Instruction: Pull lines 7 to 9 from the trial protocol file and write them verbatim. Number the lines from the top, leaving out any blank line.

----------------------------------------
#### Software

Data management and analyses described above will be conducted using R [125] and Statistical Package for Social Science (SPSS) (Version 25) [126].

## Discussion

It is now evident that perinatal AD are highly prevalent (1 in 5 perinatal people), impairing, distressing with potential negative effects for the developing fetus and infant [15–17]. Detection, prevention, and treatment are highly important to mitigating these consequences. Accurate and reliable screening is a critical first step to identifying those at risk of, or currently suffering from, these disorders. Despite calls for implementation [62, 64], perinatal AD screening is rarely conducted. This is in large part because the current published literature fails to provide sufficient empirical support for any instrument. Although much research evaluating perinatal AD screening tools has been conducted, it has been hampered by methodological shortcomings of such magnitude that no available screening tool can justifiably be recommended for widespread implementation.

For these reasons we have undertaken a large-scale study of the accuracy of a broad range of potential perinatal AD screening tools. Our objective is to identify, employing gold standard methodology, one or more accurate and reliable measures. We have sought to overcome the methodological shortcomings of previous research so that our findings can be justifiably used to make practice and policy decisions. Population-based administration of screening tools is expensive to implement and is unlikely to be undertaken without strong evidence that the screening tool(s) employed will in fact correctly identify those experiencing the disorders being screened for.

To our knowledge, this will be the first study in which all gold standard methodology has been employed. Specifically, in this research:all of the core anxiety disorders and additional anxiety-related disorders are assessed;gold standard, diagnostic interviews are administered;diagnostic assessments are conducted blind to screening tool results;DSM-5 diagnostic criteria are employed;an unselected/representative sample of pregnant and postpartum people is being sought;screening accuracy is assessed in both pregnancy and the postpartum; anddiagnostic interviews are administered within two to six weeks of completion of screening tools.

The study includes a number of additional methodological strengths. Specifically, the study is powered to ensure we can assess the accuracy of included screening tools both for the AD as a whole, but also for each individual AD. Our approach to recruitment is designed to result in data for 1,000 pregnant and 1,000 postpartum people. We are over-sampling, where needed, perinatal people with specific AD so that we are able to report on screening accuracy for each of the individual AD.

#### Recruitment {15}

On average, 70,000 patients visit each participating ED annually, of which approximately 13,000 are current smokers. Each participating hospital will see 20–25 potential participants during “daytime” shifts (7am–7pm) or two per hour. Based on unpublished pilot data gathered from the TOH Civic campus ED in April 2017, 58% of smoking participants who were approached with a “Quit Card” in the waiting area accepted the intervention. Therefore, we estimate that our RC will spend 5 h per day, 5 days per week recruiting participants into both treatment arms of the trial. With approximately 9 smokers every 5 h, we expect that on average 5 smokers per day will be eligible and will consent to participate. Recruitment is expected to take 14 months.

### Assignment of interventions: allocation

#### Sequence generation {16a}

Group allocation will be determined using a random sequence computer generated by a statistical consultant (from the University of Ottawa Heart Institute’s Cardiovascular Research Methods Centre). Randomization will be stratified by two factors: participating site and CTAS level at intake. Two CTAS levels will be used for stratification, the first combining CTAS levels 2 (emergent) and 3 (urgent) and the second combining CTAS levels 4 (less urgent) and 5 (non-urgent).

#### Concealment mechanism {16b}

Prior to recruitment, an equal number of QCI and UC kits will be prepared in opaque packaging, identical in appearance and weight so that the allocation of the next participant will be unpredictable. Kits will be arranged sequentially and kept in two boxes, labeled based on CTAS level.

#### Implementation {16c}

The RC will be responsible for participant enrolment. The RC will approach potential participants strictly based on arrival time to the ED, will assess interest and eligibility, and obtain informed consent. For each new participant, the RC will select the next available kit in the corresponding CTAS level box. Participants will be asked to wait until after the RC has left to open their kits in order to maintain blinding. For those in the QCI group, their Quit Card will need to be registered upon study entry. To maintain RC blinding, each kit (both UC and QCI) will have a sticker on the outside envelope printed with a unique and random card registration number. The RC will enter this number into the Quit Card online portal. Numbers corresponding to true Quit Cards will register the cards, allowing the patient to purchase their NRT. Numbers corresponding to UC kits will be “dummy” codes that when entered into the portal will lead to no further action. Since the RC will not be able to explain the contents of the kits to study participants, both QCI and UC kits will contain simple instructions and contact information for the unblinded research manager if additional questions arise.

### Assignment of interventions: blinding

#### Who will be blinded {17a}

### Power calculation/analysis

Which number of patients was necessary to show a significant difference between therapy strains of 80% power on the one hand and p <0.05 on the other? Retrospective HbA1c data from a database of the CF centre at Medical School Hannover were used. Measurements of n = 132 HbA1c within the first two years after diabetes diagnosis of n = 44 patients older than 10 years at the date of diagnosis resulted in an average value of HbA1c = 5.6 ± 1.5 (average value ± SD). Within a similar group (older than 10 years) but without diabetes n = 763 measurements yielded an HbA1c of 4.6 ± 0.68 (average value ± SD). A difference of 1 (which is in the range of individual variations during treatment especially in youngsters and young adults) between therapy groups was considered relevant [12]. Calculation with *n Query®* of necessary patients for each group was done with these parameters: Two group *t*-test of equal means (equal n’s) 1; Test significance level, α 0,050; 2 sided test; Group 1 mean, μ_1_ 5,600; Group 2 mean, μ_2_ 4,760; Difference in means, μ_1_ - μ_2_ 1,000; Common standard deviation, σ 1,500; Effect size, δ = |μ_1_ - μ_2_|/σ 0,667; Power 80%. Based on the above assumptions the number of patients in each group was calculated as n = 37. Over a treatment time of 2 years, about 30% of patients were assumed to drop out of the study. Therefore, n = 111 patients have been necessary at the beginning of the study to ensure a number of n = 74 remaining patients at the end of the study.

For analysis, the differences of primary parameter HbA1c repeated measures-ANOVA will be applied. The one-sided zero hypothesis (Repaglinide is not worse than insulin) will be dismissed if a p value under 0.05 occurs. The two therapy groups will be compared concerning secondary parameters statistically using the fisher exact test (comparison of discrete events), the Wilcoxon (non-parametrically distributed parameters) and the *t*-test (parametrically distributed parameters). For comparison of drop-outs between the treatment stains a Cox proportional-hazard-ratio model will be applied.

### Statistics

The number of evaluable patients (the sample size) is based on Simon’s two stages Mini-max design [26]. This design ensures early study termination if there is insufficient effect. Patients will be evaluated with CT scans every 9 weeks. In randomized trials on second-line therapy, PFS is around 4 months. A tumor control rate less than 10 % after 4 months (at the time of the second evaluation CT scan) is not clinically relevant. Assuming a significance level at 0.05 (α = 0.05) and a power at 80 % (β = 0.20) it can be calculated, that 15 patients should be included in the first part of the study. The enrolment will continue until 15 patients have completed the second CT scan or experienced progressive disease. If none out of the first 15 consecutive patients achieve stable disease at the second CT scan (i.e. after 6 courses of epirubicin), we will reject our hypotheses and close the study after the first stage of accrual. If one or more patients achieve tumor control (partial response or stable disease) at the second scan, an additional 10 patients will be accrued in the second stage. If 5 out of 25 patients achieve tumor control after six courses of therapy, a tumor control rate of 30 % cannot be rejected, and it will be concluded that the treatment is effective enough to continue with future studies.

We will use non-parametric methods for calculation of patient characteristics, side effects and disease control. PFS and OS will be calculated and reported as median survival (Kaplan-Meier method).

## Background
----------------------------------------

The study includes a number of additional methodological strengths. Specifically, the study is powered to ensure we can assess the accuracy of included screening tools both for the AD as a whole, but also for each individual AD. Our approach to recruitment is designed to result in data for 1,000 pregnant and 1,000 postpartum people. We are over-sampling, where needed, perinatal people with specific AD so that we are able to report on screening accuracy for each of the individual AD.

#### Recruitment {15}

On average, 70,000 patients visit each participating ED annually, of which approximately 13,000 are current smokers. Each participating hospital will see 20–25 potential participants during “daytime” shifts (7am–7pm) or two per hour. Based on unpublished pilot data gathered from the TOH Civic campus ED in April 2017, 58% of smoking participants who were approached with a “Quit Card” in the waiting area accepted the intervention. Therefore, we estimate that our RC will spend 5 h per day, 5 days per week recruiting participants into both treatment arms of the trial. With approximately 9 smokers every 5 h, we expect that on average 5 smokers per day will be eligible and will consent to participate. Recruitment is expected to take 14 months.